Daily Diet

This was such a cute song on Sesame Street when my sisters were little and watched it regularly. Whenever I hear the words “healthy food” I hear this song in my head!

Healthy eating is not about strict dieting and never eating special treats. It’s about understanding that the special treats are just that, special. The word special is defined as something designed for a particular purpose or occasion. I think what has happened to not only our health in this country but also other aspects of our American lives is that we have taken this word and made it an every day occurrence. That aspect alone negates the definition. In addition, we’ve taken things like cake and ice cream and made them as if they’re the only thing considered special when I get just as much enjoyment (most often) from a good piece of kiwi fruit. Remember, even Cookie Monster himself understands that cookies are “sometimes food“.

We need to shift our way of thinking. We need to look at the total package and our overall lifestyle in order to be healthy. We need to think outside the box and introduce foods into our daily diet that are diverse and colorful. The HelpGuide article on healthy eating says to think of “water and exercise as food groups in your diet.” How often do you drink water? Not soda or even tea… water. How often to you take a walk for more than just from your car into your house or work or the store? Our lifestyle can help us live a long and happy life or can contribute to a shortened unhealthy one. Taking charge of your health begins with simple day to day choices.

Whole Foods has a portion of their website dedicated to healthy eating. They maintain that choosing whole foods, plants, healthy fats, and foods that are nutrient dense are the four pillars of healthy eating. They even have a whole page dedicated to the simple changes you can make to improve your health for the long term. Even Good Housekeeping has gotten in on the bandwagon with their site dedicated to healthy living and eating called The Daily Green. These resources can help you to find ways to incorporate healthy foods into your diet. One of the easiest things I’ve done is kept sometimes foods out of my house. I rarely have soda or cookies or ice cream around and this means when I have a craving for something that is unhealthy I’m forced to make the healthy choice. It helps to keep those sometimes foods to just that, sometimes.

Another thing that I’ve done is to adopt the habits I developed a while back when I did a short-term modification of the South Beach Diet. I have always felt like a diet should be a lifestyle change and not a temporary fix so I’m not big on fads, however, I do understand that for people who have a large amount of weight to lose they are best to utilize a program that will help jump start their health goals. Programs like Weight Watchers, South Beach, Atkins, NutriSystem, and the Zone are ways to help you build healthy habits but they are not meant to be long-term solutions. You cannot permanently eliminate an entire food group and you cannot permanently abstain from sugar. If you try to live life that way you are setting yourself up for failure. This is why so many people gain all the weight back when they give up on the “dieting.”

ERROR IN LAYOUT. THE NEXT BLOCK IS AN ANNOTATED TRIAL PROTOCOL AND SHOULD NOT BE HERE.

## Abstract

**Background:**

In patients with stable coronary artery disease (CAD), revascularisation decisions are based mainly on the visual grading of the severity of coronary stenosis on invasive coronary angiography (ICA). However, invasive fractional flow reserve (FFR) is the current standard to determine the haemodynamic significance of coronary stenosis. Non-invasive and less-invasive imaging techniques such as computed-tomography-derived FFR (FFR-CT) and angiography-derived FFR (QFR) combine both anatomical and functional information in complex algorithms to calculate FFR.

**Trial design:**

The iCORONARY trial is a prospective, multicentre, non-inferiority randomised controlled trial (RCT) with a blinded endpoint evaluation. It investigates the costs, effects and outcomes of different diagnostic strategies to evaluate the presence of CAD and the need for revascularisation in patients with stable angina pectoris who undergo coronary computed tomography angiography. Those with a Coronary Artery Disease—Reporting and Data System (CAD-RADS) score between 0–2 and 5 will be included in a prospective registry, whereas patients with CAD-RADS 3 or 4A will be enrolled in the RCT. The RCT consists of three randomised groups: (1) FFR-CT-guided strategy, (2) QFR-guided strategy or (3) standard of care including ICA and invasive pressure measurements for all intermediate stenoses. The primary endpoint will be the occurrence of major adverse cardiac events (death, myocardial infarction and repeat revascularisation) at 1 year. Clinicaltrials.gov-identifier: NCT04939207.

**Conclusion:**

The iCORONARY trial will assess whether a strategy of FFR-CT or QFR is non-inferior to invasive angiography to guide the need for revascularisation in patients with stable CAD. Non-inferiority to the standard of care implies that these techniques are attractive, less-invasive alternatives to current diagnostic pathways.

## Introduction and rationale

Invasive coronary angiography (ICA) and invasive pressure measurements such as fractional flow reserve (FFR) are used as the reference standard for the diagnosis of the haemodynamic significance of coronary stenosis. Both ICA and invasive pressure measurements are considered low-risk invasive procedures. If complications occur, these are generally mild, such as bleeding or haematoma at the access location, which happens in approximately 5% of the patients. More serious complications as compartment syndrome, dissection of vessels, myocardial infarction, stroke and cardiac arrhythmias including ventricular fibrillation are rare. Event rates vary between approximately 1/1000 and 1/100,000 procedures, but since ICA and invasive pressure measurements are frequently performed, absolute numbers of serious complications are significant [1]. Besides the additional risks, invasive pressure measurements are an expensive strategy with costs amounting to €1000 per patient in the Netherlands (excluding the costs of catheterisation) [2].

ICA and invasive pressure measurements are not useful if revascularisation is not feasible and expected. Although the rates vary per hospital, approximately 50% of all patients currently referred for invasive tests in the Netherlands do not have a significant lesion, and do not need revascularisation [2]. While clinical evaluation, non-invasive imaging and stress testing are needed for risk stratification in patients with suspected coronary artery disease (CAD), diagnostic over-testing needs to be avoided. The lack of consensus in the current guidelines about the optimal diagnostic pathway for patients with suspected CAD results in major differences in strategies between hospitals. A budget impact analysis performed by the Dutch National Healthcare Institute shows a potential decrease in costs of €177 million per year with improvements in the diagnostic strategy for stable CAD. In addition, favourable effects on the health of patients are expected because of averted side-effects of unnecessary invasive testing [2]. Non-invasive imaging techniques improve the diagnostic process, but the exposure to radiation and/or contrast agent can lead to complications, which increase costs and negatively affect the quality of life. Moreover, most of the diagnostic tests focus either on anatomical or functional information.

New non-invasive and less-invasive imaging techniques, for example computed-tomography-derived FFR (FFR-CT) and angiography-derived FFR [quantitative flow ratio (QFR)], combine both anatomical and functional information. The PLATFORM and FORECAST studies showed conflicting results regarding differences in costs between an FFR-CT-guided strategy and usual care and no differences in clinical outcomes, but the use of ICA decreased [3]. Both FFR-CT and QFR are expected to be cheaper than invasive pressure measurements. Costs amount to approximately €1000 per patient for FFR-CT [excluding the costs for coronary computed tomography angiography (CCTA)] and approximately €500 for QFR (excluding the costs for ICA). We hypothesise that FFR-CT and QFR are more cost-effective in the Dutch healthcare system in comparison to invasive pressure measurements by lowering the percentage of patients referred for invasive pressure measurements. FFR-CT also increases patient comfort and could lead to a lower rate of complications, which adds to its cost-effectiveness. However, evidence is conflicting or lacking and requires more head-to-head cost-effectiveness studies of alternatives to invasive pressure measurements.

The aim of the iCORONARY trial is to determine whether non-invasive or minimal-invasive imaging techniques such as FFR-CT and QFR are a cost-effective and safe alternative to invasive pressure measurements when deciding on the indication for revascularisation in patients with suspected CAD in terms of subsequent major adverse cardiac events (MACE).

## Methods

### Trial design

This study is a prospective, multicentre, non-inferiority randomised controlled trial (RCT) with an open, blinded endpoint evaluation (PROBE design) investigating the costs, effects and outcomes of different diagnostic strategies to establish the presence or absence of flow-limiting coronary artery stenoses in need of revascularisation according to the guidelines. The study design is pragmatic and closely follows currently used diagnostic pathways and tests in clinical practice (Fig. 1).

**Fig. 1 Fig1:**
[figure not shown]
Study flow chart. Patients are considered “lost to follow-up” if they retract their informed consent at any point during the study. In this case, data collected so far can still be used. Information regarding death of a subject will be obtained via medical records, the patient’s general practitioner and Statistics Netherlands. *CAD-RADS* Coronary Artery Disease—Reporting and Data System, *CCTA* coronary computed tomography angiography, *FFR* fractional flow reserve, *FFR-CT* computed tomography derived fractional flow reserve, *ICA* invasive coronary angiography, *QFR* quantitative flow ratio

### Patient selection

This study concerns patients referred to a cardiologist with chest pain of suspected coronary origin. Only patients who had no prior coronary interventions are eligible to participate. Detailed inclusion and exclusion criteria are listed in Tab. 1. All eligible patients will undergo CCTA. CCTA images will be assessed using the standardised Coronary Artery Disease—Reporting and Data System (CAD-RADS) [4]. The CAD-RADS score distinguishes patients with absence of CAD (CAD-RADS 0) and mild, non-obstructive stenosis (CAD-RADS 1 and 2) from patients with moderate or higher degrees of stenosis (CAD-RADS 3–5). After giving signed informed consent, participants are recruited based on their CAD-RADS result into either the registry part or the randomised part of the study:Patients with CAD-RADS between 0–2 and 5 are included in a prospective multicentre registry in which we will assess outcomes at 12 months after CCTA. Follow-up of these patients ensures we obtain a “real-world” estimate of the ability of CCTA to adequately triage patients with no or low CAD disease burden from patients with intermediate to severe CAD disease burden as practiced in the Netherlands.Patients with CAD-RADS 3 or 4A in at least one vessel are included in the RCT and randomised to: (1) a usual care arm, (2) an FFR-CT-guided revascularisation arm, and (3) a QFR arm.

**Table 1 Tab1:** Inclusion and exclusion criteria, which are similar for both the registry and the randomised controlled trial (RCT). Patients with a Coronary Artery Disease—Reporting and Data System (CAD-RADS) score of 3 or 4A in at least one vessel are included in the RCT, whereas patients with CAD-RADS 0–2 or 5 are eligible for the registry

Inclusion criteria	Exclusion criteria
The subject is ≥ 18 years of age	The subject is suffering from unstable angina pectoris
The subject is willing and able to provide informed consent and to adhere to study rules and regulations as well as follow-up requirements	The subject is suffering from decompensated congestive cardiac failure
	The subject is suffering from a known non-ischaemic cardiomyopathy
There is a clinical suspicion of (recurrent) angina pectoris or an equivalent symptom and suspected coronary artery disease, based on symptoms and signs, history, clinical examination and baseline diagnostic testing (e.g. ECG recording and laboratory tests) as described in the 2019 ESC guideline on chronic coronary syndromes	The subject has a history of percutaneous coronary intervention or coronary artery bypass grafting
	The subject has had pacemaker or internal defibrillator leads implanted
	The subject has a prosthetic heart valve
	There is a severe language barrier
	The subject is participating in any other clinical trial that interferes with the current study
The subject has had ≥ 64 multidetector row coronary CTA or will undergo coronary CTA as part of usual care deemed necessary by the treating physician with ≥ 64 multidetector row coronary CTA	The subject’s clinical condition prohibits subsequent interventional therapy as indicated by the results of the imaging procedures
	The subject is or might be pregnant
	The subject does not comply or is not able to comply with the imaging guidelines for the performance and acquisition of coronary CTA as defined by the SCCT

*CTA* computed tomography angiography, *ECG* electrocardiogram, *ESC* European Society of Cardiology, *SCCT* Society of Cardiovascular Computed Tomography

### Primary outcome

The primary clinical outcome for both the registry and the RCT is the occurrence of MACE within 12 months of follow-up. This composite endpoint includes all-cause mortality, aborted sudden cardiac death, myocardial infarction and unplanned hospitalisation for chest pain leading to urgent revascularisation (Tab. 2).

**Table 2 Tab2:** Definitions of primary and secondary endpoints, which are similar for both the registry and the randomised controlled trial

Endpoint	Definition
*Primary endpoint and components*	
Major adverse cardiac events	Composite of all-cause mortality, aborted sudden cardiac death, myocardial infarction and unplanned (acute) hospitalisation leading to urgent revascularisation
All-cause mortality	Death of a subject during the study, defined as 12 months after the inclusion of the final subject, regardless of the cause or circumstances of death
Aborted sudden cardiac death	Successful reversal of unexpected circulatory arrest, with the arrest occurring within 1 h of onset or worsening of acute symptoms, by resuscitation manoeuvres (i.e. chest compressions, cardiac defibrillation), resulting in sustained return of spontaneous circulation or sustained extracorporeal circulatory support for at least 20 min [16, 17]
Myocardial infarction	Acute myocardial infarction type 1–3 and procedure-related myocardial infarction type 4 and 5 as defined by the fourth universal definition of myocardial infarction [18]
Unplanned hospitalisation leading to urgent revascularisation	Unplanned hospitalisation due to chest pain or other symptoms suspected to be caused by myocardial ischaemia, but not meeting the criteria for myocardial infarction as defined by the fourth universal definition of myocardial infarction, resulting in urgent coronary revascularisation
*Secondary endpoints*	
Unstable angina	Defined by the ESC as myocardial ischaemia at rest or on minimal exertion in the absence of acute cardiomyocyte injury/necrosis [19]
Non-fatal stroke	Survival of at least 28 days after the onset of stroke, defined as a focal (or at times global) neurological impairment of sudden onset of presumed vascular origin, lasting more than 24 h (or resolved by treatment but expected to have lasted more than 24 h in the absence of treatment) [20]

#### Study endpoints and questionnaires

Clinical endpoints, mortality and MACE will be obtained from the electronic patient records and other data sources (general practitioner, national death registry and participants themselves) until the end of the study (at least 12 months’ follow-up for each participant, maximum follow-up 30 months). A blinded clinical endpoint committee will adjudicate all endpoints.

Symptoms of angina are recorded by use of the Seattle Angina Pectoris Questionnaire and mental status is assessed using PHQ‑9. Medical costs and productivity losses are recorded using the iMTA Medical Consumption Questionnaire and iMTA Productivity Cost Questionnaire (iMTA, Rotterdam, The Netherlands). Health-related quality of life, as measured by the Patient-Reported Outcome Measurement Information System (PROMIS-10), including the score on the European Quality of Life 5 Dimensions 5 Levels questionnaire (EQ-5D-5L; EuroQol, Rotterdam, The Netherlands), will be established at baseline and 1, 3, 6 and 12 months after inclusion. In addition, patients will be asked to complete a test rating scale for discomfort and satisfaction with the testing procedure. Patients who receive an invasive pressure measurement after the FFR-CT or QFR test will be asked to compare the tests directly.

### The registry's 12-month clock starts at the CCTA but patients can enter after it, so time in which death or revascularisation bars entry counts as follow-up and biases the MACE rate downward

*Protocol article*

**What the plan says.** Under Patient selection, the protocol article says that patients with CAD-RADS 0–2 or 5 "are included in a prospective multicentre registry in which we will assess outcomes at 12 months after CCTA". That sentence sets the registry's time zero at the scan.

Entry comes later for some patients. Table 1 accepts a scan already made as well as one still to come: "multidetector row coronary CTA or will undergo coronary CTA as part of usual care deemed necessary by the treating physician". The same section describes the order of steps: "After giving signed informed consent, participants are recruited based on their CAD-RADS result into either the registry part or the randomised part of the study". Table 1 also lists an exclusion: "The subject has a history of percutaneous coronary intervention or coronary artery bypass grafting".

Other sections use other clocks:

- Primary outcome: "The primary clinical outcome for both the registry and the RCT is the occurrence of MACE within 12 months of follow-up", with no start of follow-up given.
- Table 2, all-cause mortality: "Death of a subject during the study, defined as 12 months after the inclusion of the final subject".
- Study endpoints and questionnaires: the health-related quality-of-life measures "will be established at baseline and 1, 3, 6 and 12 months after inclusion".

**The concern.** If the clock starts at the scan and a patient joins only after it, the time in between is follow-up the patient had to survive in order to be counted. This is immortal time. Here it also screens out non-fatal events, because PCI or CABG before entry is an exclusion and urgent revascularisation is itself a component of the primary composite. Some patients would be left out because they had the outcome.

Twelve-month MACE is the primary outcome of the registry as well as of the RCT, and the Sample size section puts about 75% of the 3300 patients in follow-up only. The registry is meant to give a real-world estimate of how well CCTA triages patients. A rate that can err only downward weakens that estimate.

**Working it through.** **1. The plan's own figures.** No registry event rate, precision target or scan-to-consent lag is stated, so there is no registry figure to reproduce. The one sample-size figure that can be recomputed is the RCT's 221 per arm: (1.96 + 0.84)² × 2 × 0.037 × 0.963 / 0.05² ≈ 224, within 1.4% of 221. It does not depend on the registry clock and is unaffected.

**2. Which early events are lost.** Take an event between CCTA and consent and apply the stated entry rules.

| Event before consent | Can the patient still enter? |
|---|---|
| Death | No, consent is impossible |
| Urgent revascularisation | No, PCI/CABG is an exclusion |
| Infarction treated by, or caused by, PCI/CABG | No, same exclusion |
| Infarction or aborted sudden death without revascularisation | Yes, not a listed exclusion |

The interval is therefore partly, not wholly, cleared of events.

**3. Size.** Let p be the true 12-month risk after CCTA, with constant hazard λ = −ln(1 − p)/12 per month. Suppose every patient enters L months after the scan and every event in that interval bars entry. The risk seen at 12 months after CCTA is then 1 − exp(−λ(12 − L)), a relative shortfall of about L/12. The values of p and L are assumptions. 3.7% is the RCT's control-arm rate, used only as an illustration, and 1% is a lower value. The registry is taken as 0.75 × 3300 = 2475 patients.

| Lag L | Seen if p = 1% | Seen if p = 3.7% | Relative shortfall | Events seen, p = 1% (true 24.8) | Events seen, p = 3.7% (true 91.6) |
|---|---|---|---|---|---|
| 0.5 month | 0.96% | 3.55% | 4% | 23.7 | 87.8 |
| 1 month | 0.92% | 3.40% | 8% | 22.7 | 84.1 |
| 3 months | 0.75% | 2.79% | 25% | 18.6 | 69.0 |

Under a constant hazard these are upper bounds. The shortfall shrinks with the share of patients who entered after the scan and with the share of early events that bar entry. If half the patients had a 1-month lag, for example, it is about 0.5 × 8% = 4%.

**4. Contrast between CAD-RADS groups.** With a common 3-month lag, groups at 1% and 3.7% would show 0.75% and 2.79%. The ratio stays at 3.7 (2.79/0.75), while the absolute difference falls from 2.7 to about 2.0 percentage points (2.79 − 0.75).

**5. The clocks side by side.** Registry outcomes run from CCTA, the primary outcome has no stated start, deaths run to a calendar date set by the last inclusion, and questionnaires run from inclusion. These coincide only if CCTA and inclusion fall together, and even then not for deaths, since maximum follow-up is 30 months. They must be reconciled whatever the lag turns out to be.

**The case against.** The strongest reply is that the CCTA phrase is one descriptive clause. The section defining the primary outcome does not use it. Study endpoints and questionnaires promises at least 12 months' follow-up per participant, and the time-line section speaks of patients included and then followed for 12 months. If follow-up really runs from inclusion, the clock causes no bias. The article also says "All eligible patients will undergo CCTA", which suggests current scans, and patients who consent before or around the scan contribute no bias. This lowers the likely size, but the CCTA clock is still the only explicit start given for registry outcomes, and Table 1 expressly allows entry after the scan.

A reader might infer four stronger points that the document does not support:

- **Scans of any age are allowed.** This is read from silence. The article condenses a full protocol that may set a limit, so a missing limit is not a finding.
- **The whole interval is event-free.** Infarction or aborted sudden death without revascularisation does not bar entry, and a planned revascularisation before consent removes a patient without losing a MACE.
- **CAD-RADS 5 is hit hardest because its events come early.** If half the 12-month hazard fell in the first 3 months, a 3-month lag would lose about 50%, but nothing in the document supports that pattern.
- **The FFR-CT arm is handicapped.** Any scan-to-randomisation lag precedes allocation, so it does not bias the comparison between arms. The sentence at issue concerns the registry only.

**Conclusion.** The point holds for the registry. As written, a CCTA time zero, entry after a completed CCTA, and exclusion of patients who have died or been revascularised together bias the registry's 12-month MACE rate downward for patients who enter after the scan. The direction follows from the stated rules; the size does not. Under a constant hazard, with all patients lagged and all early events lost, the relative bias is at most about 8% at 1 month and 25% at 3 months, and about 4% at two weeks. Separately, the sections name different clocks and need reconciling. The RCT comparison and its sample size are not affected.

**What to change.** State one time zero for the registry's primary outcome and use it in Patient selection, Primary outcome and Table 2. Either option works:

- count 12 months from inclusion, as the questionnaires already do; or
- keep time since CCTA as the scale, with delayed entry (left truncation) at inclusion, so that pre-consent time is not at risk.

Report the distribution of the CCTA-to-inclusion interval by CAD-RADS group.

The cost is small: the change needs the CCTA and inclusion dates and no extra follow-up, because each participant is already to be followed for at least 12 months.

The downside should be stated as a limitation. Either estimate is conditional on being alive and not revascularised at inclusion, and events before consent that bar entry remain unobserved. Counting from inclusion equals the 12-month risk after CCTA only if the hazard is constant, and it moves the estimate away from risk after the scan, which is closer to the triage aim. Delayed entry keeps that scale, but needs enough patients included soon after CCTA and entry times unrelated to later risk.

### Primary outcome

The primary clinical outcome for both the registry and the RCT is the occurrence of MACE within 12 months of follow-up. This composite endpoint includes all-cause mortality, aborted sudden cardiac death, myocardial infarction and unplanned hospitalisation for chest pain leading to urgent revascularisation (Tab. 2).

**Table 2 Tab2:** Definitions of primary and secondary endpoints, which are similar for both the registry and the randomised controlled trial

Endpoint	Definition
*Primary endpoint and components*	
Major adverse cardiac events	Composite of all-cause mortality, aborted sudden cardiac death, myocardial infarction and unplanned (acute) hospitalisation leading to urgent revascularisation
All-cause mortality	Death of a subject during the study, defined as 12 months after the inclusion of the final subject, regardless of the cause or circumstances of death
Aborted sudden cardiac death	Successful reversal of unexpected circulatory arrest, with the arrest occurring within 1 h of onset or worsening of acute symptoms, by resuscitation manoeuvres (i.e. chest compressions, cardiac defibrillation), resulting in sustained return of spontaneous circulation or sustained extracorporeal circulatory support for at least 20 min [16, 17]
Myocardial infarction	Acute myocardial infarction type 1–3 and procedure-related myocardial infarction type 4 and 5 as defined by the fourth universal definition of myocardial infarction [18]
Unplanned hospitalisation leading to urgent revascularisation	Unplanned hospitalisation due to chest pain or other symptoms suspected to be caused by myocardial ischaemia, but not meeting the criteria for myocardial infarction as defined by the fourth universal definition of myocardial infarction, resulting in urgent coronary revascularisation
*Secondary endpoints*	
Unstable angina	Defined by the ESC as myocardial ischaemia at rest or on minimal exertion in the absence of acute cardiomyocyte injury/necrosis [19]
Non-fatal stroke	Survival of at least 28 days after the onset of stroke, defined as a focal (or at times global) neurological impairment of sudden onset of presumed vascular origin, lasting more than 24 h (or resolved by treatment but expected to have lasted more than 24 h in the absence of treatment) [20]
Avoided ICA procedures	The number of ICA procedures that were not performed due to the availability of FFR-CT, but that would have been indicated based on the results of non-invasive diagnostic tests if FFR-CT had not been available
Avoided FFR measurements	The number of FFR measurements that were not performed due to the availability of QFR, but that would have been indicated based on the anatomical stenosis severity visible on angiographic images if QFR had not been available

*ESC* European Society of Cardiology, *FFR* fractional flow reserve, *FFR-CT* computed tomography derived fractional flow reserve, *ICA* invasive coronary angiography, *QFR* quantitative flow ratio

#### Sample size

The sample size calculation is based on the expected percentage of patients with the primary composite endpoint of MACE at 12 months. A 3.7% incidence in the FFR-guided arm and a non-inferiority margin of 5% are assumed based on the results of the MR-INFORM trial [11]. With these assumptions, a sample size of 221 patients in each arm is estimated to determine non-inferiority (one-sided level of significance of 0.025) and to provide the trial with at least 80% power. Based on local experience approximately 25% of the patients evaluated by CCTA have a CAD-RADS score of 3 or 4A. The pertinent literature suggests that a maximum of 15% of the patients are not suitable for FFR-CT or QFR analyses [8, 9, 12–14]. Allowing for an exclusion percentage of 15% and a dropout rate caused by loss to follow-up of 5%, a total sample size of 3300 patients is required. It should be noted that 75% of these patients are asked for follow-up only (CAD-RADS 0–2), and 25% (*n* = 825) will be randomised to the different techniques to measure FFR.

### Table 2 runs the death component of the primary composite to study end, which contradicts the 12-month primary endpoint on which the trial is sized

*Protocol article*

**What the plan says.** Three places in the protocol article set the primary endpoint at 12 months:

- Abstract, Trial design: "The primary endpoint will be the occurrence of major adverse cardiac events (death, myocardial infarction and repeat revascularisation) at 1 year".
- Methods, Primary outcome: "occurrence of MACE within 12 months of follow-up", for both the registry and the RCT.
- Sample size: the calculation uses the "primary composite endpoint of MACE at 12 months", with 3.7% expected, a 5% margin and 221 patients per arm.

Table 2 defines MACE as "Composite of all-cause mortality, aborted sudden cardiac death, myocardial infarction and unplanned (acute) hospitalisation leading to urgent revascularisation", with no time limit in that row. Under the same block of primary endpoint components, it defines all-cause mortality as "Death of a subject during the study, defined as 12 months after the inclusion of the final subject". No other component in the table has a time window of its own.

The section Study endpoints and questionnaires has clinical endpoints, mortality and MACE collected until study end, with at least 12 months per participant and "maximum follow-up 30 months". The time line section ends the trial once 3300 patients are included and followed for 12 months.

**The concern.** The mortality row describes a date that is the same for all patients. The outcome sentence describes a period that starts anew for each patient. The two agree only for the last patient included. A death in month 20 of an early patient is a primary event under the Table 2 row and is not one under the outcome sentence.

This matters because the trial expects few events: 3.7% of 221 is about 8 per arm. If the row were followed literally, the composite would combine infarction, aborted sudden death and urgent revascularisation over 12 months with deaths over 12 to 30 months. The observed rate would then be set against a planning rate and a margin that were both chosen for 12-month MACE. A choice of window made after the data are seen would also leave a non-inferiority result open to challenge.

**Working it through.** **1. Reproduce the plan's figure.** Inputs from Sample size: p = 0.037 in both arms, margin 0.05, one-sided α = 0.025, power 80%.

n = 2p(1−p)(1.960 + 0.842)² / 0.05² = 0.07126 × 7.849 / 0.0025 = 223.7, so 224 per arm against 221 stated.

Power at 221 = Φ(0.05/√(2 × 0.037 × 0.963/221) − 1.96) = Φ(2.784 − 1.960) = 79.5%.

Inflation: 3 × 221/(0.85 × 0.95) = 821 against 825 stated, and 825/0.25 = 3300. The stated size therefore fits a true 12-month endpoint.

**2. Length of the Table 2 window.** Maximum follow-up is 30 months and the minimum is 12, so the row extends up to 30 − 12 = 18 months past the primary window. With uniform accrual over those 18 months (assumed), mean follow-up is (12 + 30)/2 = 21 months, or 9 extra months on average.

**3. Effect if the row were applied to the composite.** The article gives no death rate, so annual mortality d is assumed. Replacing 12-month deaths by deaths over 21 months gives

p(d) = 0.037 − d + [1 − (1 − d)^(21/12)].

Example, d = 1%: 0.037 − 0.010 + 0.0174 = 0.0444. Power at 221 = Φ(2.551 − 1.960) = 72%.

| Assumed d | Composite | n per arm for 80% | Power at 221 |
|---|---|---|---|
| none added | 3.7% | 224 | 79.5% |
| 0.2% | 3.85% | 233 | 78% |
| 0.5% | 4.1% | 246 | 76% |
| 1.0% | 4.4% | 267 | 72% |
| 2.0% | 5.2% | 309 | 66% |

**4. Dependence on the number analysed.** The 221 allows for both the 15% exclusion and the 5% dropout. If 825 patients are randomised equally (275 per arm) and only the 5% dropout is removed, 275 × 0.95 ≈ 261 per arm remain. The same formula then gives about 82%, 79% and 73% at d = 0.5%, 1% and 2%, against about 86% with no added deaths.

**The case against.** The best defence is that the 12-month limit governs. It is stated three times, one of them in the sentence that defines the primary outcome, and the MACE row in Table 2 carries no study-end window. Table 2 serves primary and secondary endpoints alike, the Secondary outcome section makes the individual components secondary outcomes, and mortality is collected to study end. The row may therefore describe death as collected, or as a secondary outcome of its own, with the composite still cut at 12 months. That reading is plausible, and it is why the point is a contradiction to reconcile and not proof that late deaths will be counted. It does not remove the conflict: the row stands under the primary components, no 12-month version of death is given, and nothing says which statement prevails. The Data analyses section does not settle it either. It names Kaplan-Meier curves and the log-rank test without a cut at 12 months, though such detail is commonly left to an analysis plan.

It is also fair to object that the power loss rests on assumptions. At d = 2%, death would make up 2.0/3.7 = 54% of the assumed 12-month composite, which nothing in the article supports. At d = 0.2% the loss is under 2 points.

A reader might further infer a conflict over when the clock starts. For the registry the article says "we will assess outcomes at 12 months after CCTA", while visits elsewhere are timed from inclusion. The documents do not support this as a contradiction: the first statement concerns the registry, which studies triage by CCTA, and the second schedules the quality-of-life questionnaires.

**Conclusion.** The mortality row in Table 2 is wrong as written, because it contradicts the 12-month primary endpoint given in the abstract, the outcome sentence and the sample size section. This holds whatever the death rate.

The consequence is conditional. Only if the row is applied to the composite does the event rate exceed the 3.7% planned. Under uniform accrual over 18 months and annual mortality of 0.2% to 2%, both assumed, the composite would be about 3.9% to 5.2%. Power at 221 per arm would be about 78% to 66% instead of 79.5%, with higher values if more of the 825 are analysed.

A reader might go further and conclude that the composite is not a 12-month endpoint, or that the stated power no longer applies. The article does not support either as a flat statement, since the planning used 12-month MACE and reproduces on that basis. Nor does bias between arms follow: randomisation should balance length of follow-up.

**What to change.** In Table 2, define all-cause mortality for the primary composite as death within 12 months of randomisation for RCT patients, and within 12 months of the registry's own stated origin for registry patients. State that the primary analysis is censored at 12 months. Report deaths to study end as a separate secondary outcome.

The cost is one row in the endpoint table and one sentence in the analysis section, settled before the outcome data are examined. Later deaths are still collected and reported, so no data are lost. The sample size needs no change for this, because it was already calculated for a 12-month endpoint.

Instead, you should use these tools to help you identify your weaknesses and strengths and build habits that will last throughout your life. By keeping the sugar snacks and sodas out of my house it allows me to know that when I indulge I don’t need to feel bad about it because it’s not an everyday occurrence. Sometimes it starts with just knowing what are foods that should be included in our daily diet and what should not. Many people assume that because “diet” soda is “calorie free” it isn’t bad for them when, in fact, it’s horrible. Drinking diet soda has been linked to depression, it is hard on the kidneys, and can actually lead to weight gain.

So, where do we go from here? How can one possibly lead a life where they never have special treats? I don’t think it is possible nor do I think it should be practiced. What I do believe is that we should live more simply, like our great-grandparents did, and really “live off the land” so to speak (read anything by Michael Pollan to help you understand what this means). Craig and I try very hard to eat lots of fruits and vegetables. In fact, we eat two veggies and a protein each night for dinner. Rarely do we have a starch on our plate. In addition, we bring our lunch to work and we drink nothing but water throughout the week (and sometimes a glass of wine with dinner). This means that for most days of the week we’re getting the proper nutrients in our diet and when we decide to go out to lunch or dinner once in a while we can feel free to splurge. Craig and I spend roughly $100 a week for groceries but when we buckle down, continuing to eat healthily, we can maintain our current diet on about $300 a month.

My daily schedule really helps keep me on track:

  • I start out with breakfast every morning. My momma always said it was the most important meal of the day and she was right. Eating a breakfast high in fiber will not only help give you the fuel you need to tackle your morning but will set your metabolism for the day. I usually have some high fiber cereal, some coffee, and if I have time I’ll eat some fruit. I fall victim to the time factor every morning so I completely understand how hard it is to work breakfast into the routine. Another quick way to jump start your metabolism is with a smoothie. They’re easy to make and taste great. You can even sneak in some kale or spinach and you won’t even taste it. Although my morning meal is not large, it helps, and if I can do it, so can you!